Smart home products continue to pop-up left and right, but they’re all focus on the tech-savvy DIY-er. The SmartThings V2 hub isn’t my first time working with IoT devices. Before buying the hub, I used the Wink Hub with a dozen or so sensors. I am also using Philips Hue lights throughout my home. I am not going to write about my experience with the Wink system, because I had a serious of problems that made me want to switch. At the same time, Samsung’s hub has quickly become the number one choice for IoT devices, and for a good reason. The hub works with most standards, is affordable, and is easy to set up. That is not to say there are some drawbacks to the hub.
In this review, I will touch on the pros, the cons, and what makes the Samsung SmartThings v2 Hub the best choice for smart home technology.
At $149 for the starter kit, you get a lot of bang for your buck. The kit comes with the hub, two door/window sensors, a smart outlet and motion sensors. It gives you everything to set up and gets a taste of having an intelligent home. However, you have to think how many windows or doors you want to connect to the hub. I would need to buy ten sensors total to have every window and door connected with sensors. At $35 a sensor, it isn’t cheap to get the whole home connected. There are ADT accessories and monitoring, but again, the secondary sensors are going to cost a lot more than most people initially budgeted.
In the end, buying the DYI SmartThings kit is cheaper than buying something from Simplisafe or more traditional security systems from ADT or even Nest.
Setting up the sensors wasn’t a natural process, I had a lot of hiccups when I attempted to connect the sensors to the hub. I was within 10 or 15 feet of the hub, but Samsung did say to stand within 5 feet of the hub when setting up sensors. Once I did manage to get them connected to the app, it was smooth sailing. I didn’t screw any of the sensors into the wall or on doors. Instead, I used the 3-M stickies included in the box.
The Samsung SmartThings Hub supports a wide range of devices from Samsung tvs to Yale locks. The hub also supports smart lights, ovens, doorbells, smoke detectors, and much more. The only substantial ecosystem SmartThings doesn’t support the Nest family of products. If you already have some Nest products in your home, the hub won’t support it, and you’ll be left managing two systems separately. I’ve heavily invested in Nest with cameras, smoke detectors, and the thermostat, but I was willing to have two different systems in my home.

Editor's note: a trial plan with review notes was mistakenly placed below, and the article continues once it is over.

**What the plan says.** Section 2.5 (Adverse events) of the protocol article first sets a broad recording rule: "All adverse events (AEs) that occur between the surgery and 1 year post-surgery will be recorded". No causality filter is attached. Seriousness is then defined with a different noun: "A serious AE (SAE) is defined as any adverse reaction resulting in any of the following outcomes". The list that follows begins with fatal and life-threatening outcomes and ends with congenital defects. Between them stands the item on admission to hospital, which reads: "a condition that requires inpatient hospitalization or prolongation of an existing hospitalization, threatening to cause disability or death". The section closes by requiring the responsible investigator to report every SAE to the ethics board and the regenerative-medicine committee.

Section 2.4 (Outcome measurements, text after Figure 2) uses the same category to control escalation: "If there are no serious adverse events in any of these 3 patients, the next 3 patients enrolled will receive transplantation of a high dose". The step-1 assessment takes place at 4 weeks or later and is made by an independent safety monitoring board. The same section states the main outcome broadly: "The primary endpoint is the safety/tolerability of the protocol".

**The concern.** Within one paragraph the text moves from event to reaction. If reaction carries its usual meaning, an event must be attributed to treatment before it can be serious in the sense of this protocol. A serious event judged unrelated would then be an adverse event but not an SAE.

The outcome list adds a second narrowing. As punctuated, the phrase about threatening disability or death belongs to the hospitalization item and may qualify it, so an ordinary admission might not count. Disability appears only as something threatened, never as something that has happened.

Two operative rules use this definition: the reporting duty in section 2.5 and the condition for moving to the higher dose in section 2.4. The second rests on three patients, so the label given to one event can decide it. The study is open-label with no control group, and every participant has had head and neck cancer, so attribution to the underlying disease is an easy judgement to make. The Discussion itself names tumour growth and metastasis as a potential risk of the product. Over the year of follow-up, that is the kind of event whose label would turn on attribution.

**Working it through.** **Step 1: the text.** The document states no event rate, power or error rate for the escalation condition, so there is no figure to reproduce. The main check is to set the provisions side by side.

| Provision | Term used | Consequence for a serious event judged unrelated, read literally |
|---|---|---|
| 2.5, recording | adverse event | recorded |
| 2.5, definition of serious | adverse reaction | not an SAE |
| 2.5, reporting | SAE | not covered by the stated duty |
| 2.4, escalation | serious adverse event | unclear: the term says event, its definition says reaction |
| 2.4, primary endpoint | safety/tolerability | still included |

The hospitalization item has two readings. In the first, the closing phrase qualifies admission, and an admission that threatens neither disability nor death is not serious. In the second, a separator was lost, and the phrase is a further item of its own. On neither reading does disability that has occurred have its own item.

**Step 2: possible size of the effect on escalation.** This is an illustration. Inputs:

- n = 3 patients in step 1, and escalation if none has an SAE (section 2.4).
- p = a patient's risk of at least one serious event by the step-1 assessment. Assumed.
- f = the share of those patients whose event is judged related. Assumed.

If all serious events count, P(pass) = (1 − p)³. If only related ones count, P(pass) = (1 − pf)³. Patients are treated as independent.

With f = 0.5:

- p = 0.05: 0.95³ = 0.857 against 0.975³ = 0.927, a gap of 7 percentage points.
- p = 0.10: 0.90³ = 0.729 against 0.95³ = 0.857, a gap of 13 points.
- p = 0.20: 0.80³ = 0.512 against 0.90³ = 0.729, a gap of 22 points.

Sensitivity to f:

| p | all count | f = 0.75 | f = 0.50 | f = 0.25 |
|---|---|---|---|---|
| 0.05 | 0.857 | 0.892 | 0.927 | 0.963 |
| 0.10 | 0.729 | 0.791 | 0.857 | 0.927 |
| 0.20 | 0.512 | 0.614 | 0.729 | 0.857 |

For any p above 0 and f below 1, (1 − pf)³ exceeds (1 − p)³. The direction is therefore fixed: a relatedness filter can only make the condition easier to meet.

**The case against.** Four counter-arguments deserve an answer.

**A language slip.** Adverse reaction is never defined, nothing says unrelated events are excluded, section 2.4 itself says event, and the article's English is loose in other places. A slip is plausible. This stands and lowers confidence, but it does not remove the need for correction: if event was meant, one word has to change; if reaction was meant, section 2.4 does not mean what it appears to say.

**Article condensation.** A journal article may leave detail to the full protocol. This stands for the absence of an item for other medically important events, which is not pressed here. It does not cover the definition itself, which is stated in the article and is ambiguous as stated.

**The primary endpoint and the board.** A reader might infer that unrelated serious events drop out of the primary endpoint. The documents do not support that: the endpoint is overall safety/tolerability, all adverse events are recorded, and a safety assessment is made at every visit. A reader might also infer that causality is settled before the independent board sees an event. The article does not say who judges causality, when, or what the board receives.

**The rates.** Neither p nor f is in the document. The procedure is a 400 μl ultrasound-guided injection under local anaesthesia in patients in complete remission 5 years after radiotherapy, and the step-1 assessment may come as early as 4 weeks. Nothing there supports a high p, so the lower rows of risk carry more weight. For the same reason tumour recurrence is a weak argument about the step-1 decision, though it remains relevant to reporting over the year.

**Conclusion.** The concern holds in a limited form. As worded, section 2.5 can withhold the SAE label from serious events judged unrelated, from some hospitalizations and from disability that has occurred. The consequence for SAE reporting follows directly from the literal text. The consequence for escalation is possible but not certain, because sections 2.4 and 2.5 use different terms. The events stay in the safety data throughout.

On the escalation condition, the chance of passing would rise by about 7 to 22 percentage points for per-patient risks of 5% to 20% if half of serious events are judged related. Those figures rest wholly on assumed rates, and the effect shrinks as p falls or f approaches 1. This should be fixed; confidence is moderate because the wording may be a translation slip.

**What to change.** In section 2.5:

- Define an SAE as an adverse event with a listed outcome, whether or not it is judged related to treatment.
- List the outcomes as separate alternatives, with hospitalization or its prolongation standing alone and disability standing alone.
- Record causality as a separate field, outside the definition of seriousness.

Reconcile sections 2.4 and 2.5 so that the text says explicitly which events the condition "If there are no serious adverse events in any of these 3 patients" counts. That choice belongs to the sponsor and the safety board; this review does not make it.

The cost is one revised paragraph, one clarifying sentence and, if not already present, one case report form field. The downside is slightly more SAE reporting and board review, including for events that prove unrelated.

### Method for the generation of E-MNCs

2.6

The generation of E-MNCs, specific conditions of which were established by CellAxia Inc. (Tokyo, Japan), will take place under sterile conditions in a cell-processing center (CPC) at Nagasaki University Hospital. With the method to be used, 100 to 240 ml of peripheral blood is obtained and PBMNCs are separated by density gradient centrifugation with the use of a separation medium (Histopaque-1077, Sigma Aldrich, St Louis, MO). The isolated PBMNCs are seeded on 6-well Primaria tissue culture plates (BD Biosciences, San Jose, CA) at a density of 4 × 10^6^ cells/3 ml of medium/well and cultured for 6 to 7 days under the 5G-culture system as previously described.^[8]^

The Hub is a connected to the router through an ethernet cable, similar to Hue or other systems. There is Bluetooth inside the hub and two USB ports, but they’re not functioning until future updates. The hub comes with a back up battery option (four AA batteries). This allows the hub to work even when the power is out, or the internet is out. The sensors are all battery power that can easily be switched out, so you won’t have to buy a new sensor every couple of years.
SmartThings launched on Kickstarter and Samsung bought the company in 2014. Since the purchase, Samsung hasn’t radically changed the services or hardware, but they did make a significant change to the app. There are two apps, an old one and a newer one that works with the V2 model. I’m not 100% sure why Samsung wouldn’t just update the app and not have two separate apps in the app store, but it’s likely related to support for new IoT standards. I experienced some problems setting up the door sensors and motion sensor in the new app. I had to resort to installing the older app and getting the hardware setup.
The app does offer a lot of easy ways to automate your smart home, being able to set based on time, action, or through voice. The new app is well designed, functions well, and overall is a vast improvement from the original one.
Compared to other smart hubs, Samsung has taken a prominent hub and made v2 substantially better. There is a lot of future proofing from Samsung in v2 with Bluetooth and USB ports being placed on the new hub. The transition from the old app to the new one is slightly confusing, and I found a lot of hiccups with getting new devices setup on the more modern app. I hope Samsung keeps up with the market, adding new standards and making the hub more useful as we keep moving on.
In the end, I recommend the Samsung SmartThings V2 Hub of Wink’s options or the smaller companies who have crept in. The hub is affordable, semi-easy to setup, and support a large number of standards and smart devices.
You can buy the SmartThings starter kit on Amazon for $149 now which gets you the hub, two door sensors, a motion sensor, and a smart plug.